The establishment of ISTAC in its physical form, for instance, is unique in the sense that it reflects the unity of theory and practice of its founder that is Al-Attas, refuting the notion of scholars as merely theoretical armchair critics. ISTAC is the product of years of contemplative thinking to solve real problems by tackling it at its very roots. According to Prof. Wan, serious thinkers like Al-Attas have realised that any kind of genuine reform must start upstream, that is, by addressing the issues of the university and institutions of higher education. This is because even politicians, bureaucrats, technocrats and the academic community are products of institutions of higher learning. This, however, does not mean that education at the lower levels like the kindergartens and primary schools are not important. From a strategic viewpoint, the teachers and the individuals involved in producing learning materials are all products of higher learning too, which is why reform at this higher level must be prioritised first. Citing the Malay proverb Kalau Hendak Melentur Buluh Biar Dari Rebungnya(if you want to shape the bamboo you have to start from the shoots first), many mistakenly think that the focus of the proverb is the shoots that symbolise the child, failing to realise that it is the act of shaping that is central to the proverb, and this act is performed by none other than teachers who are products of higher learning.

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Finally, to address concerns that his work is subjective in nature, being a subordinate of Prof. Al-Attas at ISTAC during the time of writing, Prof. Wan cautions against this subjective-objective dichotomy which leads to the belief that subjective works are less true and authentic, explaining that this framework of thinking is borne out of Western dualism. Citing the experience of the Companions with the Holy Prophet, the Companions’ account of the Prophet may be subjective but that does not make their reports less true. In fact, their accounts should be regarded as most authentic due to the fact that they possess the experiential dimension that others do not have in their reports of the Prophet. This, coupled with their intelligence and their known integrity and sincerity for the truth, would make their accounts both subjective and objective at once. Furthermore, Prof. Wan relies not only on experience but on available data as well. Sharing his personal conversation with Prof. Al-Attas, certain matters written in the book could have been stated directly because it is borne out of direct experiences, but to convince its readers Prof. Wan decided to rely on data instead, albeit appearing long-winded. He added that the act of apple-polishing of one’s superiors is not a sustainable practice especially if an author wishes to ensure that his book is to be continually read for many years to come. Additionally, Prof. Wan has remained faithful to Prof. Al-Attas and his ideas even after he is no longer his superior. Coupled with how meticulous Prof. Al-Attas is in verifying his draft, Prof. Wan reckoned that if he were to sing praises of him that were unjustified, he would make him unhappy too. In essence, how one can maintain his or her objectivity despite being intimately related with a certain subject is actually one’s sincerity for the truth, underlining the reason why sincerity is posited as fundamental and of paramount importance by many authoritative scholars of Islam in any academic pursuit.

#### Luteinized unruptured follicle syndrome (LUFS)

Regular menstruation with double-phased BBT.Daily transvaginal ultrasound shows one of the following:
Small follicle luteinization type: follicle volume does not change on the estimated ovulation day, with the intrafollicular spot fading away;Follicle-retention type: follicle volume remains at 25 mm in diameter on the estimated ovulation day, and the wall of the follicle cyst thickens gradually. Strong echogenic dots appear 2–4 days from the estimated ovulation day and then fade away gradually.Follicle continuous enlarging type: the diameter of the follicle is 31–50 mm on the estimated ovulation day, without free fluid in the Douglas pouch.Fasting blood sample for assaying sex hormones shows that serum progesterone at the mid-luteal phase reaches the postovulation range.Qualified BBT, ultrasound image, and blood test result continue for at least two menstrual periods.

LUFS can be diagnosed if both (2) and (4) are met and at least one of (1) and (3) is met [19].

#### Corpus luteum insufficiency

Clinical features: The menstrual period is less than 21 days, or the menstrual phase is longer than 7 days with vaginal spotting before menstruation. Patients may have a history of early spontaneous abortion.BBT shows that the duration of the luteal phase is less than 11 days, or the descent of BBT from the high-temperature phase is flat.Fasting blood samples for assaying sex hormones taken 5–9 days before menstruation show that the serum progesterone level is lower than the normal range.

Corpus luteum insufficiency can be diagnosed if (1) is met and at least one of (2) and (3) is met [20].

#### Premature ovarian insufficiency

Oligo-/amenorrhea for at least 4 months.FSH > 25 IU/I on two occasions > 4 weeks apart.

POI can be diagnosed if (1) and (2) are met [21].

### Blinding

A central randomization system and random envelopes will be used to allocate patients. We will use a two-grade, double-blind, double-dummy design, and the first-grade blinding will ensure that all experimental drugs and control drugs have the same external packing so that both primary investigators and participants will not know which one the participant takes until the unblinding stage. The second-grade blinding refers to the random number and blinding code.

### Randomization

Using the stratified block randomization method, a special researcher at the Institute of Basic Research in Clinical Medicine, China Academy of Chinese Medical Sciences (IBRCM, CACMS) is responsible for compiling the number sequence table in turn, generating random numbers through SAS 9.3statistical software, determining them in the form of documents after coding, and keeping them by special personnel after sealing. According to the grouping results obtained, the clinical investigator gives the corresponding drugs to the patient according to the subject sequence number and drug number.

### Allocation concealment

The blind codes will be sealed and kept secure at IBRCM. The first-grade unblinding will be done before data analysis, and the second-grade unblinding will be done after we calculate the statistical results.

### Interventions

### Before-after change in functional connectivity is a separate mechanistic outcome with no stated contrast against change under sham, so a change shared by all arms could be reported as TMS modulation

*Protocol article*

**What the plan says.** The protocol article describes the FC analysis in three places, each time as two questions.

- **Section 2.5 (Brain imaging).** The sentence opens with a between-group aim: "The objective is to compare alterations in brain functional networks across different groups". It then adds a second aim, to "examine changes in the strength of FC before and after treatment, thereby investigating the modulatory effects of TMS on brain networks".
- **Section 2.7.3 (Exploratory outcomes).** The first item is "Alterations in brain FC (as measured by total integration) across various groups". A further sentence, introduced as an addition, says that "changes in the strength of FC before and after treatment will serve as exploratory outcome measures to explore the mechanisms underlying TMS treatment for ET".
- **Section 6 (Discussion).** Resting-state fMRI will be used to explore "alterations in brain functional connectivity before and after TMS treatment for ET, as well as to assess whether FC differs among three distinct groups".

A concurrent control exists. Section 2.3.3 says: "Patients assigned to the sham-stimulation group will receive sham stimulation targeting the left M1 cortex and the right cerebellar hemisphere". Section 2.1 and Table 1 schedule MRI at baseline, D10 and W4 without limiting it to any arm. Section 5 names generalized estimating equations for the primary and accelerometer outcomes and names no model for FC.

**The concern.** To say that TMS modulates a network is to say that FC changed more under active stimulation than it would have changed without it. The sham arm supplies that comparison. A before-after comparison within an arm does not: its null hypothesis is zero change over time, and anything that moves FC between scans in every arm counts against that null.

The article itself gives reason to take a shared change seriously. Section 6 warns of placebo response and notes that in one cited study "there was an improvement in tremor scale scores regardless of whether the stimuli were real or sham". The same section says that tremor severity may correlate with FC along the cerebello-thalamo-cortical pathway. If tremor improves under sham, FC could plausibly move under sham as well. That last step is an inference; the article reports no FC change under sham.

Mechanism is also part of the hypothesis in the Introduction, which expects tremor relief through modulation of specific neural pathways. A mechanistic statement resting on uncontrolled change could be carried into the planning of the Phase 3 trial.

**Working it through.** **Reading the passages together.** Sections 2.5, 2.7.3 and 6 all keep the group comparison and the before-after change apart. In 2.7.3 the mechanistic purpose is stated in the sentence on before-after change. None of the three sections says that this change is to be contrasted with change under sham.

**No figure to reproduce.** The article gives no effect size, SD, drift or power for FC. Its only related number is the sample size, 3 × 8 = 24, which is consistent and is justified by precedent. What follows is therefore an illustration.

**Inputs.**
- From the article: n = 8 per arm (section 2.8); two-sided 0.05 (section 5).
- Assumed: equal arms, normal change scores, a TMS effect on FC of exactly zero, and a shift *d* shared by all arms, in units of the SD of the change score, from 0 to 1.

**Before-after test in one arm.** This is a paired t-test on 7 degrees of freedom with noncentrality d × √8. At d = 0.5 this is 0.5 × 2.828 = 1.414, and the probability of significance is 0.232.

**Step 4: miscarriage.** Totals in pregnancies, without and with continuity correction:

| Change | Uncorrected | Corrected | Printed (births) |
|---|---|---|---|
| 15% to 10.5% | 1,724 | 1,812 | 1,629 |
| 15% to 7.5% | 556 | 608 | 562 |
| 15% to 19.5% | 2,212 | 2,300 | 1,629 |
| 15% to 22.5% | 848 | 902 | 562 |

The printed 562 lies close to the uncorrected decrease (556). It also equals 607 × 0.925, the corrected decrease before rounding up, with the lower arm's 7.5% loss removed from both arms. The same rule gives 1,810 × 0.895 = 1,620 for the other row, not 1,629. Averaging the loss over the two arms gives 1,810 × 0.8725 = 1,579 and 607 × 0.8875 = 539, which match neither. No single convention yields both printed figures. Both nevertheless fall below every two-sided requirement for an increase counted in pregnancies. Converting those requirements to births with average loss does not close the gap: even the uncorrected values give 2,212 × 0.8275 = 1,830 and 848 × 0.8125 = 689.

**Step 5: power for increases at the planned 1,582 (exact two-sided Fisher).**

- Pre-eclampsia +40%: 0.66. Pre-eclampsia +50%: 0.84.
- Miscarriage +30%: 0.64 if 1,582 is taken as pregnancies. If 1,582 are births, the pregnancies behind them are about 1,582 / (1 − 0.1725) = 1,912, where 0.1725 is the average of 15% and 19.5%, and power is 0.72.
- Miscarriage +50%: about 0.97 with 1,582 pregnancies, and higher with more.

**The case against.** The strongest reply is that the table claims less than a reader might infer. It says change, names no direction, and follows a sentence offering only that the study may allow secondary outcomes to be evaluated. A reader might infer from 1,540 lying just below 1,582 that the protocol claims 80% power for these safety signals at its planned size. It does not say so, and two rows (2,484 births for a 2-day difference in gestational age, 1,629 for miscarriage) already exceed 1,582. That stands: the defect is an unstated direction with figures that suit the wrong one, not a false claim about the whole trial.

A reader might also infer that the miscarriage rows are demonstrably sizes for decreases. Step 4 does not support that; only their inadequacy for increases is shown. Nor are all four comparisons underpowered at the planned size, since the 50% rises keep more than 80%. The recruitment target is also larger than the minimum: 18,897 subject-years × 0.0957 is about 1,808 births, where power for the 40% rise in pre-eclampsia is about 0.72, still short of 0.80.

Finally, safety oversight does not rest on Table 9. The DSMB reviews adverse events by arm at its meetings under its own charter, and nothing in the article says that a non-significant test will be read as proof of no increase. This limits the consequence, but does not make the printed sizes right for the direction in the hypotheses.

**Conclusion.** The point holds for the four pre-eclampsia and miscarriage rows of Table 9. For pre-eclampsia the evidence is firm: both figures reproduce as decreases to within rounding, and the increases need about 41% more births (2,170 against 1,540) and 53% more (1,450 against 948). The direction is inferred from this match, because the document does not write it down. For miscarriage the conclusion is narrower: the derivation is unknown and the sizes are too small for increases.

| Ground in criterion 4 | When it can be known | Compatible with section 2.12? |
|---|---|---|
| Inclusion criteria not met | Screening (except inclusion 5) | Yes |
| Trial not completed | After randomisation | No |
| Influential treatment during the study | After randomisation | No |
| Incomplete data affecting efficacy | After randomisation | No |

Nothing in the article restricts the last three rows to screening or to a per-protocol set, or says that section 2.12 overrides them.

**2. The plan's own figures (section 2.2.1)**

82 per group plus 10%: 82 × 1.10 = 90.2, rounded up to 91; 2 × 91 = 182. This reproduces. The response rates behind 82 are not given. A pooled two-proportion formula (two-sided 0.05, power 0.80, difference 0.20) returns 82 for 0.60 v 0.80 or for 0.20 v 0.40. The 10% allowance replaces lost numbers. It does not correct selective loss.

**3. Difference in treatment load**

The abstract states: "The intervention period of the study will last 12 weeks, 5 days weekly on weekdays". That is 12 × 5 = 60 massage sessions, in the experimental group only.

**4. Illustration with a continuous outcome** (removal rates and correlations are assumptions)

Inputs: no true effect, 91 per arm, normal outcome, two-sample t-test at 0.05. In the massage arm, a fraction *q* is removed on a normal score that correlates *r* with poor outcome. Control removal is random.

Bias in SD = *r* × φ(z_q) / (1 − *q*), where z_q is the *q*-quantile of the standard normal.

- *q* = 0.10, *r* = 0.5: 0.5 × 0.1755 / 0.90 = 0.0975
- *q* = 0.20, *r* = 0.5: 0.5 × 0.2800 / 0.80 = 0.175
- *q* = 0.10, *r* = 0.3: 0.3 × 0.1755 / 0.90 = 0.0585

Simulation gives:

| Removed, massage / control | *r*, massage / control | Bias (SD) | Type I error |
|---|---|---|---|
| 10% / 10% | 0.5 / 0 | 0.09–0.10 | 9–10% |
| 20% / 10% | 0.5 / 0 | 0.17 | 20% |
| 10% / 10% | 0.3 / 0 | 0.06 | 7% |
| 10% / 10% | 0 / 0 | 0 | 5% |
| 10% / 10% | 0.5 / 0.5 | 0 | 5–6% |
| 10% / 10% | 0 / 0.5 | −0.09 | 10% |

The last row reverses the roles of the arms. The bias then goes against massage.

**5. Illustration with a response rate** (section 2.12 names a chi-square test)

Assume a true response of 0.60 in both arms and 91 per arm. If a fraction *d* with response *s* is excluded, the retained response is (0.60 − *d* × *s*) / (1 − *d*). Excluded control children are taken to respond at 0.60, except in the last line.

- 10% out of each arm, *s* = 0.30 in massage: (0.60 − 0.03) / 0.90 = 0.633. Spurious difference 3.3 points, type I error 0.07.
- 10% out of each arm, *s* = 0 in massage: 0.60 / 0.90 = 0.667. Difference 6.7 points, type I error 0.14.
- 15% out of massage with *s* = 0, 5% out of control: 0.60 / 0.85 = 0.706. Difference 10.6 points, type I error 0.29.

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On concerns that his book is void of critical views of Al-Attas, Prof. Wan explained that teachers are like fathers; while fathers are responsible for nurturing a child’s physical development, teachers are responsible for a child’s spiritual development – a responsible far greater than that of fathers. Just as how a child does not share his father’s shortcomings with the public, a true student should not too. This does not mean that a father or teacher is perfect; fathers and teachers are human too, but proper adab towards them must be exercised. As children and students respectively, the proper adabis to conceal their faults and to avoid repeating them personally. This is the adab practised by true scholars of the Islamic intellectual tradition.

Prof. Wan then ends his wonderful lecture by informing the audience that he will address one longstanding question on the difference between Islamisation and Islamicisation in the next Saturday Night Lecture on the 24thof August.

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[1]See Wan Mohd Nor, The Educational Philosophy and Practice of Syed Muhammad Naquib Al-Attas(Kuala Lumpur: ISTAC, 1998), 21.

[2]See also K. Honerkampf. Al-Ghazālī Kitāb al-‘Ilm(Louiseville: Fons Vitae, 2015), xliv.

[3]See Wan Mohd Nor, The Educational Philosophy and Practice of Syed Muhammad Naquib Al-Attas(Kuala Lumpur: ISTAC, 1998), 23.

[4]See Wan Mohd Nor, The Educational Philosophy and Practice of Syed Muhammad Naquib Al-Attas(Kuala Lumpur: ISTAC, 1998), 28.